The dunes served as a natural barrier that kept out invaders. The vast volume of sand also discouraged the setting up of enemy camps. The extreme heat ensured armies could not cross without dying of thirst and hunger.

The Great Sand Sea also contained silica glass and the Pharaohs of Egypt were famous for using these glasses as ornaments. Also known as the Silica Glass Field, it added color to Egyptian royalty and brought them fame. When scholars discovered Tutankhamen’s tomb, they found an amulet of beautiful silica glass.

Finally, the Great Sand Sea served as a water storage site for ancient Egyptians. The people stored water in large ports in an area of the Great Sand Sea known as Abu Ballas. These huge pots ensured travelers or mineral prospectors didn’t die of thirst. The Abu Ballas pots also aided the exploration of Central Africa.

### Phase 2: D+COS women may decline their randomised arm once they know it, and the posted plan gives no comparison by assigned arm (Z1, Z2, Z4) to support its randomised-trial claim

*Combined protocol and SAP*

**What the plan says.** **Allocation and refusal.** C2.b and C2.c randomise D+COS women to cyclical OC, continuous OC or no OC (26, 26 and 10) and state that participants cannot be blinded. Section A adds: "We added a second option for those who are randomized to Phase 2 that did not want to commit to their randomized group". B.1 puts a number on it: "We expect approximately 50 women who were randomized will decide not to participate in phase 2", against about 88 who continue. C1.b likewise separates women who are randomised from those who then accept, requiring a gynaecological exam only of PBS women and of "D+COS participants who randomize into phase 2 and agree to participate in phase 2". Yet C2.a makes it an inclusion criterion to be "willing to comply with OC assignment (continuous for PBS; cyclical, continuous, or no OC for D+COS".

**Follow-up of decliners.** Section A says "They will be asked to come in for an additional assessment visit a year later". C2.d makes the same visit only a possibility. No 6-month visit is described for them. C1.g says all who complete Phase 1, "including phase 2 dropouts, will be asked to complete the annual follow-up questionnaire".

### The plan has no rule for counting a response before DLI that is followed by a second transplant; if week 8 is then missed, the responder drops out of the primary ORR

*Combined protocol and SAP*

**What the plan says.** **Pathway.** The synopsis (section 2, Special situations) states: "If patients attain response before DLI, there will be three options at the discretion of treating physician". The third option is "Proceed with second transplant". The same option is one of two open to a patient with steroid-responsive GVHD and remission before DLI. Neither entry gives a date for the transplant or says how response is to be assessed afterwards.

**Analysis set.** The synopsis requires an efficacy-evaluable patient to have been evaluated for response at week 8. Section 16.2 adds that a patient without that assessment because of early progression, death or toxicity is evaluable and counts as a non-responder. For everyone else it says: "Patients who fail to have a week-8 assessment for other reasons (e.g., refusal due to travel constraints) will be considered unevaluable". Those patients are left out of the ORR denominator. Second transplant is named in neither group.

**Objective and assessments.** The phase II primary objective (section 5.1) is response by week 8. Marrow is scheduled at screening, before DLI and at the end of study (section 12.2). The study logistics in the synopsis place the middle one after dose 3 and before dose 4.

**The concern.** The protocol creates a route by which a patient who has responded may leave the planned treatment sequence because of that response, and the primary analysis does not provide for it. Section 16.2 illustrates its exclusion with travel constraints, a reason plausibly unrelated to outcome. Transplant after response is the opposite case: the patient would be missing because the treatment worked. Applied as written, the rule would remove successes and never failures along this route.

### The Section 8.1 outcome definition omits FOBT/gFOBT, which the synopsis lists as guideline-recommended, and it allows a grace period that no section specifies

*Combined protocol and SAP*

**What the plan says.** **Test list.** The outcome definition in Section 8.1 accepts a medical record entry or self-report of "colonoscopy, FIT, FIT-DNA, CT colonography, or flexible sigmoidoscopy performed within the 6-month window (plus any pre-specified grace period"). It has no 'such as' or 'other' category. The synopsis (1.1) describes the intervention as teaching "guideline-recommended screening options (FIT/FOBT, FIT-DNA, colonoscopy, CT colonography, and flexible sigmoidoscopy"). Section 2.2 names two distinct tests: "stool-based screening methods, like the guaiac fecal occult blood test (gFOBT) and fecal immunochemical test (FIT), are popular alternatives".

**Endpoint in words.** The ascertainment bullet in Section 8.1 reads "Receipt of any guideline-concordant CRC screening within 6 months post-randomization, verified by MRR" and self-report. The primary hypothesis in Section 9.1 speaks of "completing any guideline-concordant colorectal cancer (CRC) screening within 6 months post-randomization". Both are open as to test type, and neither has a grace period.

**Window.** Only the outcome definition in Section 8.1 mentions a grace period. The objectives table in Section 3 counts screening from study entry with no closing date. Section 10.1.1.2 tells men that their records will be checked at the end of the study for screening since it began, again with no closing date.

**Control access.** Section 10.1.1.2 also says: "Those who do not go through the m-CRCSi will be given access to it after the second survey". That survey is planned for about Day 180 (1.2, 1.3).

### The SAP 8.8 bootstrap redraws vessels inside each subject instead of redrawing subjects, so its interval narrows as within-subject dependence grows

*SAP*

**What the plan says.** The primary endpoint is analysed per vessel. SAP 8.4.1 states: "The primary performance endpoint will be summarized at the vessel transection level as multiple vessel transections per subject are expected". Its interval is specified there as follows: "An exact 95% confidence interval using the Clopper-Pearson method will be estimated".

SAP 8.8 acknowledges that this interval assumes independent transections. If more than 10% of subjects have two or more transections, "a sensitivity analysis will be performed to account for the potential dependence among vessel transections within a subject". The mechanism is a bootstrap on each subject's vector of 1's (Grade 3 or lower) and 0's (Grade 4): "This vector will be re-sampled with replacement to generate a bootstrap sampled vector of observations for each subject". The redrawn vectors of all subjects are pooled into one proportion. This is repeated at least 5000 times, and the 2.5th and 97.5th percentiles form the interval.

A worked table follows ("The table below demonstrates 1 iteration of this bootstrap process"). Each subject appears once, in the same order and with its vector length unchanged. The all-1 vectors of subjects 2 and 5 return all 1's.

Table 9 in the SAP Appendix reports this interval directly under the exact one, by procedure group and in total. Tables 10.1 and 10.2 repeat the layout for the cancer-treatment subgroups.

How the Sinai Desert Benefitted the Egyptians

Another desert that influenced the civilization of Egypt was the Sinai Desert. The people called it Sinai because of its closeness to Mount Sinai. The desert was in the northeastern part of the country and it shared a boundary with Israel and the Gaza strip to the east.

Like the Eastern Desert, the Sinai desert was famous for the mining of turquoise. Thus, the ancient Egyptians named the place Mafkat which meant Country of Turquoise.

Ancient Egyptians used turquoise for making beads and amulets. Also, the people used turquoise to make inlays for gold necklaces and bangles. The Egyptians also used turquoise inlays for stones and figurines.